For almost four years, Tagg Magazine has had the privilege of spotlighting numerous lesbian, bisexual, and transgender women within our community. And, we continue to do so!
In the D.C. metropolitan area, we see too many events, happenings, and issues that are often segregated by gender, race, and class, within our own LGBTQ community. In some ways, it has become a norm for the community.
In this issue, we salute the men in our community who steer away from the norm and effortlessly support queer and transgender women.
We call them our Lezbros: Men who have a close and personal relationship with lesbians and the queer women’s community. Specifically, gay and trans men who recognize the need to unite no matter your gender expression.
The men featured have moved from all over to be an active part of the community in D.C. Their efforts reflect the right for equality and the strength that comes with solidarity and activism.
Here’s to our lezbros!
Feature photography by Denis Largeron
Jason Laney has been living in the Washington, D.C. area for 12 years and actively working on fundraising campaigns that have a global and local impact.
Laney is currently the development director at Sexual Minority Youth Assistance League (SMYAL) and has been on the board of the Human Rights Campaign (HRC) for five years. One of the first events he was in charge of was an HRC event attended by 600-800 women.
SMYAL is an organization that reaches out to LGBTQ youth dealing with issues from bullying to depression to homelessness. “It is reassuring to see so many youth reaching out in schools with leadership in gay/straight alliances,” said Laney, reminding them that it is still important to make sure you are in a safe place when you are ready to come out.
To extend outreach and diversify efforts, they are also hosting more events aimed at uniting women who are interested in networking with others who want to influence change. In August, they plan to host a book signing event with a lesbian author.
The diversity within the HRC has allowed Laney to expand his network, outreach, and friendships. He co-chaired HRC’s national dinner in 2013 and 2014 with community activist June Crenshaw. The two produced the fundraising aspect of the event, while building a team and executing the game plan. The two continued their tandem efforts as HRC co-chairs in the management of volunteers.
Through HRC partnerships, Laney was instrumental in promoting and sponsoring collaborations such as the quarterly mega women’s event hosted by the Capital Area Gay & Lesbian Chamber of Commerce. He also worked with HRC and Tagg Magazine in helping to produce last year’s Capital Queer Women’s Summit.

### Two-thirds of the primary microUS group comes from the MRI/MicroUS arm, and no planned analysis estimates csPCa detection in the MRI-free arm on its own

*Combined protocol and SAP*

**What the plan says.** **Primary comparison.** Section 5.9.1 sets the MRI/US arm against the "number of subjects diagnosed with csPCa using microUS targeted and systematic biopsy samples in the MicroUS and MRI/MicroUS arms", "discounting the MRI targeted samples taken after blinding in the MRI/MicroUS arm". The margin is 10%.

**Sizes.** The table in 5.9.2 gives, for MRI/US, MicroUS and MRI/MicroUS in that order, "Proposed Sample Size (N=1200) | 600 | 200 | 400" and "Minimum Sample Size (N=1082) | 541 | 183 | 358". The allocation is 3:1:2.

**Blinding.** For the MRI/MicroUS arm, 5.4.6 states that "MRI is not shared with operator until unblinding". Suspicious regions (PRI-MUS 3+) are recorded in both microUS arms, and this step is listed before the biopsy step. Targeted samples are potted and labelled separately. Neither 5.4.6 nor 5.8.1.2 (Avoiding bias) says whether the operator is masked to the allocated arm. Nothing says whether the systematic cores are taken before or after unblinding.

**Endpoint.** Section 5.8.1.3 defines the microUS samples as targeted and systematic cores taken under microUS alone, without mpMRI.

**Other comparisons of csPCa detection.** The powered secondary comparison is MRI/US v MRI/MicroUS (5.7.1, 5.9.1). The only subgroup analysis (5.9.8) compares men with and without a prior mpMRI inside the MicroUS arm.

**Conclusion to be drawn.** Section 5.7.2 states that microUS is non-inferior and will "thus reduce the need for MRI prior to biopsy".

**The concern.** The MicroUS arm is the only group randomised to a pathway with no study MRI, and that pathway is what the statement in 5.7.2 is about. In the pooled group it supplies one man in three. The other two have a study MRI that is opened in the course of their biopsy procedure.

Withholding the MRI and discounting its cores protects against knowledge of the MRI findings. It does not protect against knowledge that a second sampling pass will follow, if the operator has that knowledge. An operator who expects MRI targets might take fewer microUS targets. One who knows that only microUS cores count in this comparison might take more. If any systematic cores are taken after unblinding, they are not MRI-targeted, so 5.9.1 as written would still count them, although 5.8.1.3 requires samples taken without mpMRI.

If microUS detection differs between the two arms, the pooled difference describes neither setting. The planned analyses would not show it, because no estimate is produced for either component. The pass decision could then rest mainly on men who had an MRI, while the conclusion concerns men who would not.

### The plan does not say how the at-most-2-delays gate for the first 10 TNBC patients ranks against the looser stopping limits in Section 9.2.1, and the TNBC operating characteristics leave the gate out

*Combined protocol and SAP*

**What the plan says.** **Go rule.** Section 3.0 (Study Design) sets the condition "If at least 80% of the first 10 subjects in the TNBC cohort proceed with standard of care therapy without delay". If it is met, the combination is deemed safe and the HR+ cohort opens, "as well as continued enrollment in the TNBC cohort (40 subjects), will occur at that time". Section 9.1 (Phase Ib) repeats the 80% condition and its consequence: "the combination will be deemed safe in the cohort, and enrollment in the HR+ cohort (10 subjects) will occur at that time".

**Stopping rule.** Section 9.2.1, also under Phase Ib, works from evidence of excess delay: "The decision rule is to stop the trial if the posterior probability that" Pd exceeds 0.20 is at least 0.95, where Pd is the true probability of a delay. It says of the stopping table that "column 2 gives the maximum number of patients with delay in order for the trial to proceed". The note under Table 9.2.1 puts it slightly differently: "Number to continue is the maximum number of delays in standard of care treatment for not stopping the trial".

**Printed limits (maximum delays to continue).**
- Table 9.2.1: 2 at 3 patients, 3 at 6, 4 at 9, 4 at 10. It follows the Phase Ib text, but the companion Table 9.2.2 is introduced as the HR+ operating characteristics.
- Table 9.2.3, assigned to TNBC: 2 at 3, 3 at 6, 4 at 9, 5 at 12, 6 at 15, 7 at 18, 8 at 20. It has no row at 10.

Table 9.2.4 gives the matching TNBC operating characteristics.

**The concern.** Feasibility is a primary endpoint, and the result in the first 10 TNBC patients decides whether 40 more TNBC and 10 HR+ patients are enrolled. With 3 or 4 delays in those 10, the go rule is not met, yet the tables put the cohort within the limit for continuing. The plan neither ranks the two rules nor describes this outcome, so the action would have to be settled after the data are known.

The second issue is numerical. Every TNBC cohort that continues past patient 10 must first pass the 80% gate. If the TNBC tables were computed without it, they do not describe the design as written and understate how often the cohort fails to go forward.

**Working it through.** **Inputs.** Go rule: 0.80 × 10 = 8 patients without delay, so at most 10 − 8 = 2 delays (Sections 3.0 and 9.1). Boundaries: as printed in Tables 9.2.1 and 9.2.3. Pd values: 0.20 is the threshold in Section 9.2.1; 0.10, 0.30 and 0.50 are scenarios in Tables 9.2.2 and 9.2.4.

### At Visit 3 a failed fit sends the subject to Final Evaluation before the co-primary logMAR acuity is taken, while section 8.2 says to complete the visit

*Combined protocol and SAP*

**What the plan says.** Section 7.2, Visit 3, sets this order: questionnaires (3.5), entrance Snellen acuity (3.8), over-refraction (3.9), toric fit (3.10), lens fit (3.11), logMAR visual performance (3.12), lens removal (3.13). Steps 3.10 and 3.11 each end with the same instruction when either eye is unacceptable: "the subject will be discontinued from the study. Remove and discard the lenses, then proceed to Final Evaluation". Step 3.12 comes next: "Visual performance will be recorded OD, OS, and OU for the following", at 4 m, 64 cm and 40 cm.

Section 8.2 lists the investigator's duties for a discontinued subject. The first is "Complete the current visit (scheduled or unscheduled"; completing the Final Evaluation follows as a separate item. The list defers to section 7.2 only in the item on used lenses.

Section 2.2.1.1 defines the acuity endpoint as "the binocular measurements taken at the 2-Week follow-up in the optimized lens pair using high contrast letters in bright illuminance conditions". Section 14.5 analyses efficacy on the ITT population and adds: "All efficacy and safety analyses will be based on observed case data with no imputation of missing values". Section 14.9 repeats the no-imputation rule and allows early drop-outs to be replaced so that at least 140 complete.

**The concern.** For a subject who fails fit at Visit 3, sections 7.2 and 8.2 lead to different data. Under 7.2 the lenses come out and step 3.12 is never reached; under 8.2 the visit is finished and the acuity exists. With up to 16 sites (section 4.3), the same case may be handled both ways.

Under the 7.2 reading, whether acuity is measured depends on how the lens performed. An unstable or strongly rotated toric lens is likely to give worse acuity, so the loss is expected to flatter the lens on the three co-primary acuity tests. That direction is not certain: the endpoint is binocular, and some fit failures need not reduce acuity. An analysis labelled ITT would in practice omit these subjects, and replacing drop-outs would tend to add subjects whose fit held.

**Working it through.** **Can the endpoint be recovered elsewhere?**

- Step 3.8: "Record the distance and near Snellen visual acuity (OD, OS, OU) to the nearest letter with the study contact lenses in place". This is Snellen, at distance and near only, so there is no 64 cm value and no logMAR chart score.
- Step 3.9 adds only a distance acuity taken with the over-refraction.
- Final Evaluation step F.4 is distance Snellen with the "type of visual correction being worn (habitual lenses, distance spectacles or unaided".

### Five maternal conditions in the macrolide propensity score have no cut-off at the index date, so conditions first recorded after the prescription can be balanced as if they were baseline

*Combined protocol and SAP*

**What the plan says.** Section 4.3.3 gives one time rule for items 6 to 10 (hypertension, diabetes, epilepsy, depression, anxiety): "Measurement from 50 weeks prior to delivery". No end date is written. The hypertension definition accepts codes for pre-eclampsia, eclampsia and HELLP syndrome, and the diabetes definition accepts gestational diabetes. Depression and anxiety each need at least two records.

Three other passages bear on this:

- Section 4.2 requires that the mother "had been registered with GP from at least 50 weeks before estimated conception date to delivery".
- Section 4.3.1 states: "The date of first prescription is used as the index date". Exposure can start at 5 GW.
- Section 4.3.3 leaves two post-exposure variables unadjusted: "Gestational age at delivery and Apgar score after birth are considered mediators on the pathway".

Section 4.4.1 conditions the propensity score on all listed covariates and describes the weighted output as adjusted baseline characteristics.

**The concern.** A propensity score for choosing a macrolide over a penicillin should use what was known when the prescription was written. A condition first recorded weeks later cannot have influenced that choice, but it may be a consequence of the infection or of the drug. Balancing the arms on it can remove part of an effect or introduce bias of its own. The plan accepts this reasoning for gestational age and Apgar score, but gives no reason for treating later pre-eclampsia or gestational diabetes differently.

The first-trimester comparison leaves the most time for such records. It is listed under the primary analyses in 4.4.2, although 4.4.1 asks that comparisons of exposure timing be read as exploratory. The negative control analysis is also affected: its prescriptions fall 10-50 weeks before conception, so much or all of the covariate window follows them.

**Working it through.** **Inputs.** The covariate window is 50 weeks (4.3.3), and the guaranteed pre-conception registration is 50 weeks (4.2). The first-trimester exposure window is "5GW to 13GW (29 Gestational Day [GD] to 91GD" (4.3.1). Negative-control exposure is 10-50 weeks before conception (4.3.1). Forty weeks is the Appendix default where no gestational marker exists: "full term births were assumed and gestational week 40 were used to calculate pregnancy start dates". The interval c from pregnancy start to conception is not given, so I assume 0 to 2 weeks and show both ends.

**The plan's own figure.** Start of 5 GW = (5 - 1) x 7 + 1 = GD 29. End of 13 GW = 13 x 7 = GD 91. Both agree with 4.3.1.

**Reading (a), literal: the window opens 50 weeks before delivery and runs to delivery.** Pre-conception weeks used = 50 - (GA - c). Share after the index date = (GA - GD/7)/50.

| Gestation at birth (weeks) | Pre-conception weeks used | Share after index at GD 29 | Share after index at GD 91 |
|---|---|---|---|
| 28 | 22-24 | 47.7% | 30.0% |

In Laney’s work with HRC, he sees the impact and power to make change happen throughout the nation and the world. Diversity does not have to mean division, in a better world, diversity can produce strength, result in unity, and reveal the truth.
Paul Marengo has lived in the Washington, D.C. area for 17 years, working for many non-profit organizations in the areas of development and event production.
With over 25 years of experience as a development professional, Marengo has been running his own consulting firm since 2000. Through Promethean Fundraising, Marengo is able to guide and empower non-profit organizations to grow and become more competitive in their fundraising efforts. He also serves as the webmaster for CHERRY Weekend (The Cherry Fund) and Reel Affirmations through The DC Center.
Through CHERRY Weekend, Marengo was responsible for identifying women’s organizations—like Mautner Project and Women’s Collective—to donate and support. Reel Affirmations, which is a non-profit, all-volunteer, international LGBTQ film festival in Washington, D.C. that is one of the largest LGBTQ film festivals in attendance within the U.S. and worldwide.
Not only is Marengo a consultant for fundraising events and non-profits related to media, art and film, he has a specific interest in queer filmmakers. “Everyone has a story and that story should be told,” said Marengo. Currently, he works with the Executive Director of Reel Affirmations Kimberley Bush in bringing queer women’s films to their monthly screenings. Marengo enjoys an opportunity to provide a different perspective of life in general. “I am always interested in how different people see different things,” said Marengo.